By: Mike Massotto
Most people who grew up with a Nintendo system in the past twenty years can tell you about the “Super Smash Bros.” series. Widely recognized as the biggest crossover in video game history, Super Smash Bros. is a series of games where beloved characters duke it out in cartoony, absurd, and action packed battles. Children always wondered: “Who would win, Mario or Sonic?”, “Donkey Kong or Bowser?”, “Mega Man or Pac-Man?”, and the list goes on. Super Smash Bros. allows players to put these matchups to the test, and fight their friends as their favorite video game characters.
If you aren’t aware of how “Super Smash Bros.” works, it plays out like this: when a match begins, you are placed in a level with platforms and obstacles, all based off of other well known games, and your objective is to cause your opponent to be pushed off the screen. As a player gets hurt, they accumulate “percentage,” which acts as a measurement of damage. The higher percentage you have, the further you are pushed back upon being hit. Fighters can attack, block, dodge, throw enemies, have unique “special moves,” and can unleash a devastating attack known as a “Final Smash,” and all of these moves pertain to the game each character is from. Mario can shoot fireballs, Pikachu can use Thunderbolt, and Kirby can inhale enemies and copy their abilities. Furthermore, each game sports a lengthy list of “items,” power-ups that are also references to all of the games under Nintendo’s banner, like the blue shell from Mario Kart and the fairy bottle from “Legend of Zelda.”
The latest installment in the franchise, “Super Smash Bros.” Ultimate, features seventy-five playable characters, more than any of the previous Smash games by a long shot. Every character from previous “Smash Bros.” games is back, including favorites like Snake from “Metal Gear Solid” and the “Pokemon Trainer,” who were both absent in “Super Smash Bros.” for Wii U. Furthermore, the game sports a plethora of highly requested newcomers, such as the Inkling from Splatoon, Ken from Street Fighter, and King K. Rool from the “Donkey Kong Country” games (who is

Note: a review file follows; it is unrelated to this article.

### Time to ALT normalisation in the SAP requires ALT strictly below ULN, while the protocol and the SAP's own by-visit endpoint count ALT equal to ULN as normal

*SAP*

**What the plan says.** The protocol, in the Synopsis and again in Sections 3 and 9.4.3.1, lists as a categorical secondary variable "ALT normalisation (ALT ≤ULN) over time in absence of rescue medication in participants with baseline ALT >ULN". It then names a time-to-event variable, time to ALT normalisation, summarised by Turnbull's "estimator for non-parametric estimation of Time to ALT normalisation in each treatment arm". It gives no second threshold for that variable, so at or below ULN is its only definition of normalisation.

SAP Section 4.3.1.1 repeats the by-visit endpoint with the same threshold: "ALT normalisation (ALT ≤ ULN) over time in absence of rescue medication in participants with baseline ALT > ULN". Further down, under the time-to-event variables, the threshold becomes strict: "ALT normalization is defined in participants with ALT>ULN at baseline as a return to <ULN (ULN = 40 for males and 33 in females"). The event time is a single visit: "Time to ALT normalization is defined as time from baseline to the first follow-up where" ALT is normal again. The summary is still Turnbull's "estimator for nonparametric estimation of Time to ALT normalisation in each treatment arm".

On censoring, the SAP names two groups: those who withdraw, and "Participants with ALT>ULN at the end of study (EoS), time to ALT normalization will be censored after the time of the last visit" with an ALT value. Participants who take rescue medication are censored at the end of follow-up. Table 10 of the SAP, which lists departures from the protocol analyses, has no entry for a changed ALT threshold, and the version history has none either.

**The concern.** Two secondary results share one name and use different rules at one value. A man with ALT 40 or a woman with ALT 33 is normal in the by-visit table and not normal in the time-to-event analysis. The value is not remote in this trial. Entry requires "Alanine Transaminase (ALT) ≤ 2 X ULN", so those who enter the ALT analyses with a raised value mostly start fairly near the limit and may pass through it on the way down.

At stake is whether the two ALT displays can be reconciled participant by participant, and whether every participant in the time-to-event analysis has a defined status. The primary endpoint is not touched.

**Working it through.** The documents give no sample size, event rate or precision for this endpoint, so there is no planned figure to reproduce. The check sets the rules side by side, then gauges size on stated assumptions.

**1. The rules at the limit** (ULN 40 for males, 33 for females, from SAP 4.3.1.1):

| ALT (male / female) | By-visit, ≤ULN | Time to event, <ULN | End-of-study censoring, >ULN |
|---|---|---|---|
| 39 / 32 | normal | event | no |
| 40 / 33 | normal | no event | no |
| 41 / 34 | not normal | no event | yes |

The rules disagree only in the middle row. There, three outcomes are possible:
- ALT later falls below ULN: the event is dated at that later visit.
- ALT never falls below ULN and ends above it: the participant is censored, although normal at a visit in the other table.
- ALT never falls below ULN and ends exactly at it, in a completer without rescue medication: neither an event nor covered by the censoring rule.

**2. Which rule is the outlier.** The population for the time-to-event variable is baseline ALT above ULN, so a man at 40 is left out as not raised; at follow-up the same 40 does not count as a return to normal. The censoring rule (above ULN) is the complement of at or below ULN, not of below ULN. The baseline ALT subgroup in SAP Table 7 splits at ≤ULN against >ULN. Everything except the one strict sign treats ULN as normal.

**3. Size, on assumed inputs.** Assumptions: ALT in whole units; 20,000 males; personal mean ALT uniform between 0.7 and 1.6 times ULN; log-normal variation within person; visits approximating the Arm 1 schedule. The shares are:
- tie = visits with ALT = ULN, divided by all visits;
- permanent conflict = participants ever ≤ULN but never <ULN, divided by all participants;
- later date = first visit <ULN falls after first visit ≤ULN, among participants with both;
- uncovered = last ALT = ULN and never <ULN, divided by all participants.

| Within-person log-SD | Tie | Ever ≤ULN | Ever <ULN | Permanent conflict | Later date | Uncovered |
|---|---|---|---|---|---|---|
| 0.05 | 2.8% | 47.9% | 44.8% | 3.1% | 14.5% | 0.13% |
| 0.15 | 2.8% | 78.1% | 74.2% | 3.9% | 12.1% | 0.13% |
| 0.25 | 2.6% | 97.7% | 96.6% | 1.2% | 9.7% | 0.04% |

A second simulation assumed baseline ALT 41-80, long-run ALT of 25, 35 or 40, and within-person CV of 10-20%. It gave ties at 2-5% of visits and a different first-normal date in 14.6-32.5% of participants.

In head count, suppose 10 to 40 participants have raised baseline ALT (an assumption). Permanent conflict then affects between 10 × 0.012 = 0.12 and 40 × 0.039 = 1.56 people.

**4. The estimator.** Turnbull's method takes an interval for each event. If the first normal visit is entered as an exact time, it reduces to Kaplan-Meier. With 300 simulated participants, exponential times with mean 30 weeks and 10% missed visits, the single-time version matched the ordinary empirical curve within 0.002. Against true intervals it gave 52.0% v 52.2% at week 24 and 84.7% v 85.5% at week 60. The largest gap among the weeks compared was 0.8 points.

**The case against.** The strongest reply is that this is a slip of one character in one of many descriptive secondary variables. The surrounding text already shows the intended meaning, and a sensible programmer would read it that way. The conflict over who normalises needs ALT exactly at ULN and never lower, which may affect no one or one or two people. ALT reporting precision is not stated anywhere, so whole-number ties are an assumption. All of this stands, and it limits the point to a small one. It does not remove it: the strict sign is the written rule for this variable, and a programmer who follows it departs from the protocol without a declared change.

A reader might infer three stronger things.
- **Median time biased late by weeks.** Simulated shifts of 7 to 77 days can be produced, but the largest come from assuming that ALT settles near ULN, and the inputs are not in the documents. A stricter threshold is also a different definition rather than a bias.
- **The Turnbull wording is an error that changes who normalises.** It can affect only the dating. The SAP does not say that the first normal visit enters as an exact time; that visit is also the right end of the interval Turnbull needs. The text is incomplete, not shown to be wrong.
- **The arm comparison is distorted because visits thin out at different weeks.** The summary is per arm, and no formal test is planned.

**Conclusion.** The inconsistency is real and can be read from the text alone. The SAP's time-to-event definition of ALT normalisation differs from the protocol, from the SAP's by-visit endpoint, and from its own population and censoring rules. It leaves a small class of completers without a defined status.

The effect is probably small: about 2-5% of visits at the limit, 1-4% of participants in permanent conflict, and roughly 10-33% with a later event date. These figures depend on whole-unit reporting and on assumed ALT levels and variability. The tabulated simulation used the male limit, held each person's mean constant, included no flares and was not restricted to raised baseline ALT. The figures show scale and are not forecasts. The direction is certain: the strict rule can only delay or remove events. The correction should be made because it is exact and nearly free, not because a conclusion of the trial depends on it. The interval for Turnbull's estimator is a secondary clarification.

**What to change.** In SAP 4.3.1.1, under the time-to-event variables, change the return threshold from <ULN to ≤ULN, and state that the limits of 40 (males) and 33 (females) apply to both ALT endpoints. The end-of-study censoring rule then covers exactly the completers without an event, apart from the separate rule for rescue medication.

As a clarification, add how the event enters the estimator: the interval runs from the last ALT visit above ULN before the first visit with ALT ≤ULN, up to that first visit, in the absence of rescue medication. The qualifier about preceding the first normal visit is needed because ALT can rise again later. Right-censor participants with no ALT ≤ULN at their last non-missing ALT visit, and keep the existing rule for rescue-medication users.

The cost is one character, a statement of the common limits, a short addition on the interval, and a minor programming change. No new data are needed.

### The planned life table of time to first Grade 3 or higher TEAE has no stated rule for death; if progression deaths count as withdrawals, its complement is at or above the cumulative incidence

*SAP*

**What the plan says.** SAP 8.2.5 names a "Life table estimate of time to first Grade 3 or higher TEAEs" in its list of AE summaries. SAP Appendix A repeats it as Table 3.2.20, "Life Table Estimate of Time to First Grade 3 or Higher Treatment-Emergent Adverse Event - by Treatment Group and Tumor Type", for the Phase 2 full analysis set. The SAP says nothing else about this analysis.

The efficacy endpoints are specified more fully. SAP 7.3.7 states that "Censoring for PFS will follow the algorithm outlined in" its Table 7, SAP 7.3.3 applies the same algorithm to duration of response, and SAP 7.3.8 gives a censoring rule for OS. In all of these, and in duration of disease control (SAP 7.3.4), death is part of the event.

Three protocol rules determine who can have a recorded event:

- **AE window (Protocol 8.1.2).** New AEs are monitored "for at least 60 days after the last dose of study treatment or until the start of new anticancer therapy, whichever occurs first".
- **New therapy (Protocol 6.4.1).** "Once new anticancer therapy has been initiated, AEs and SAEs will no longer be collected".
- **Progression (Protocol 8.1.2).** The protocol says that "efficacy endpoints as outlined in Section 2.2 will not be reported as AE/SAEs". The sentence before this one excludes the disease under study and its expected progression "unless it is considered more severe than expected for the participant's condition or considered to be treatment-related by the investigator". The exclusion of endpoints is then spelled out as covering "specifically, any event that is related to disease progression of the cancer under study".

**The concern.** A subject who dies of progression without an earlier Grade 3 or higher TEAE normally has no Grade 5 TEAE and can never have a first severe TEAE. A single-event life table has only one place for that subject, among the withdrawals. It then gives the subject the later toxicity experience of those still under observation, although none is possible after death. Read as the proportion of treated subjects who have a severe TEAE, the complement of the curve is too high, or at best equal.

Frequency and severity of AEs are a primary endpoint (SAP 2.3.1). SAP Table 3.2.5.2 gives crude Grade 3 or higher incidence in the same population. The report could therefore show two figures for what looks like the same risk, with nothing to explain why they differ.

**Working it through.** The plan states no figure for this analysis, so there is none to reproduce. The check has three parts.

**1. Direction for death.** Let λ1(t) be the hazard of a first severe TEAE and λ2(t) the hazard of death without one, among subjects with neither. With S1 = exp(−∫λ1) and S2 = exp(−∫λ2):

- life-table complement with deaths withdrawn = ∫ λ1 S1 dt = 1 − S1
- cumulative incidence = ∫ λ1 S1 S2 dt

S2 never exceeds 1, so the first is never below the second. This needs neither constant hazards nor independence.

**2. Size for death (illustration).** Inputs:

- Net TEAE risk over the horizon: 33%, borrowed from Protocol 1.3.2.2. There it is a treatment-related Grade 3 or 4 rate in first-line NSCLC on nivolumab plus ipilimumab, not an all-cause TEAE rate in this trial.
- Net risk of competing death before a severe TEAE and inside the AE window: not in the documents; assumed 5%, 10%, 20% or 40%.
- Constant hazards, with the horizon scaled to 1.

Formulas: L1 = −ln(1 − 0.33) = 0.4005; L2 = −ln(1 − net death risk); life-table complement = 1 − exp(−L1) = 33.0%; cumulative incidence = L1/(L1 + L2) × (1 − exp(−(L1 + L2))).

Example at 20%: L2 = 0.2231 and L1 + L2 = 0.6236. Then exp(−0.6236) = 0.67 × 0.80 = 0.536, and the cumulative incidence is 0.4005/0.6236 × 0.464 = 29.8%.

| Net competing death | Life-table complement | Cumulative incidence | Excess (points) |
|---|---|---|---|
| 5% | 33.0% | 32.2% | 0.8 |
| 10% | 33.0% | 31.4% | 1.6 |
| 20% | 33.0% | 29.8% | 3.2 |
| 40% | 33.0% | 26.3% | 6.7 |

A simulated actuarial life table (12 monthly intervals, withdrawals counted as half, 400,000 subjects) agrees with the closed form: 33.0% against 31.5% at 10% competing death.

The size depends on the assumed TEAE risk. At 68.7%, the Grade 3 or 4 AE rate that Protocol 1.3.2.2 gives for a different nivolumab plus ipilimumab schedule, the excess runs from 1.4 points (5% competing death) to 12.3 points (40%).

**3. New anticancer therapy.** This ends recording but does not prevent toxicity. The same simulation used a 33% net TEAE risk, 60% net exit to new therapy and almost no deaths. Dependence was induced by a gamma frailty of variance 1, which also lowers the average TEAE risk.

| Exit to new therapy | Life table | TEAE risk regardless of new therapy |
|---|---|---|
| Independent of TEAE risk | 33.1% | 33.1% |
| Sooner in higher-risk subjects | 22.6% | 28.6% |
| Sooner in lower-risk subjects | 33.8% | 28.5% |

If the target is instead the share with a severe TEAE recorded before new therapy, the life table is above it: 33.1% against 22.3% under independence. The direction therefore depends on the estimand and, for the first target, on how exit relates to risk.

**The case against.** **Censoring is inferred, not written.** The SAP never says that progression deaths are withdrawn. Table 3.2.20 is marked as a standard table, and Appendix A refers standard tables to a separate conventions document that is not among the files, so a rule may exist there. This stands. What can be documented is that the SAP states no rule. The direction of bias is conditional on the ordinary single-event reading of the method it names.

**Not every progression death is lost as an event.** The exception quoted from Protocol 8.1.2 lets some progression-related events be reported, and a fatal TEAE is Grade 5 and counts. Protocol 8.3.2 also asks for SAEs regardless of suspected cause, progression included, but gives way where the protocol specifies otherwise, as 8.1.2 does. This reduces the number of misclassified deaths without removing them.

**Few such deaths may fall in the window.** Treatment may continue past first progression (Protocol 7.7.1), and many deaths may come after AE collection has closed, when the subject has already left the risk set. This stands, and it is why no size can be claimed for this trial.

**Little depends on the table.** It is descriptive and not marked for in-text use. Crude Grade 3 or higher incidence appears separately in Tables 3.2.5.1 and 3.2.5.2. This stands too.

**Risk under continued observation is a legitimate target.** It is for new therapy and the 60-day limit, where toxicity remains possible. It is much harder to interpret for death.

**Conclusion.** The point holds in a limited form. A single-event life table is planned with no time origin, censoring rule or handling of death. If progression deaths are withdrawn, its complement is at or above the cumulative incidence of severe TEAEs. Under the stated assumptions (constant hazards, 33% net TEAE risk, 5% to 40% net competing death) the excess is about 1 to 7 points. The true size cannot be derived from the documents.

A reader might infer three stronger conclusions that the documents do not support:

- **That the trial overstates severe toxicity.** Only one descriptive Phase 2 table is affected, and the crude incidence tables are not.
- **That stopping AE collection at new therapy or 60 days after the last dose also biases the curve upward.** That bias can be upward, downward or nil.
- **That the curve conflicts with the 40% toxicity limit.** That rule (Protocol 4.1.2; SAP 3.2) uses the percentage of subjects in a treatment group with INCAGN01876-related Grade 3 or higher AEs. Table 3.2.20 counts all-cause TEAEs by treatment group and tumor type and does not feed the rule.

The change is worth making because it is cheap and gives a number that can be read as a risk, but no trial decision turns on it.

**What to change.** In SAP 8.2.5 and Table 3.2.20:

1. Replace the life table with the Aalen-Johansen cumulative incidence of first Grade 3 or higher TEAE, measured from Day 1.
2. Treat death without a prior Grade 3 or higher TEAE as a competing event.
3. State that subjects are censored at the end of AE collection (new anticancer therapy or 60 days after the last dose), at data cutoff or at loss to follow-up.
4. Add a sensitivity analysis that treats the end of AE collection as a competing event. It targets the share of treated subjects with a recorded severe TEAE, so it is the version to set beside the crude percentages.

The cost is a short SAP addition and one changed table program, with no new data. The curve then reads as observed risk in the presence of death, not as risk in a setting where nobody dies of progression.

currently one of my go-to characters). Beyond characters, the game also features over one hundred stages, which I can hardly wrap my head around, and a full-fledged Adventure Mode that has you travelling across a ginormous world map, rescuing each member of the “Super Smash Bros.” cast and collecting “Spirits,” entities that make you stronger in combat, each of these embodying lesser-known characters. The developers of “Super Smash Bros.” Ultimate really lived up to the slogan of “Everyone Is Here.”
Anyone can go on and on about how much content there is in “Super Smash Bros.”, Ultimate, but how good is the game itself? I found that this latest iteration is much sleeker than “Super Smash Bros.” For Wii U. When I mean sleeker, I mean that the game is more streamline, faster paced, and the characters feel more equal in power. Gone are the days of heavyweight characters like Bowser and Ganondorf being the butt of jokes for being too slow and clunky. Furthermore, any physics bugs in the game’s engine seem to be less present or gone completely, and it seldom feels as if it’s the game’s fault that your fighter died. The controls are extremely responsive, the mechanics are fair, and the gameplay is fun — a recipe for a smashing hit.
If “Super Smash Bros.” Ultimate is so amazing, then what’s the catch? Where is the one rotten apple in this Eden of a good video game? It lies in Nintendo’s system for online play. Each player can create a set of rules that they prefer, and the game will then match you with someone with similar rules. While on paper this is perfectly fine, the “Super Smash Bros.” community consists of a massive competitive and semi-competitive player-base, and finding a game with the tournament standard ruleset can be a nightmare for anyone trying to get some serious practice in. This, combined with laggy connections that slow battles to a crawl have made online play of this otherwise masterful fighting game more difficult than it should be. Hopefully Nintendo will patch the issue soon, because in the meantime many players are restricted to local play.
With so many characters to unlock, so many spirits to be obtained, and a near endless amount of playability, “Super Smash Bros.” Ultimate is the instant must-buy game for the Nintendo Switch. Truly, the Switch’s lineup of games, including “Legend Of Zelda: Breath Of The Wild”, “Super Mario Odyssey”, “Mario Kart 8 Deluxe”, and “Splatoon 2”, just received a gargantuan cherry on top, making this one of the most impressive collection of games on a single console in a long while. “Super Smash Bros.” Ultimate is the perfect first game for any Switch owner, and with the holiday season upon us, anyone who was previously on the fence about purchasing a Switch should now weigh “Super Smash Bros.” into their decision, as it will be a game to be played for many years after its release. That’s all folks, happy holidays.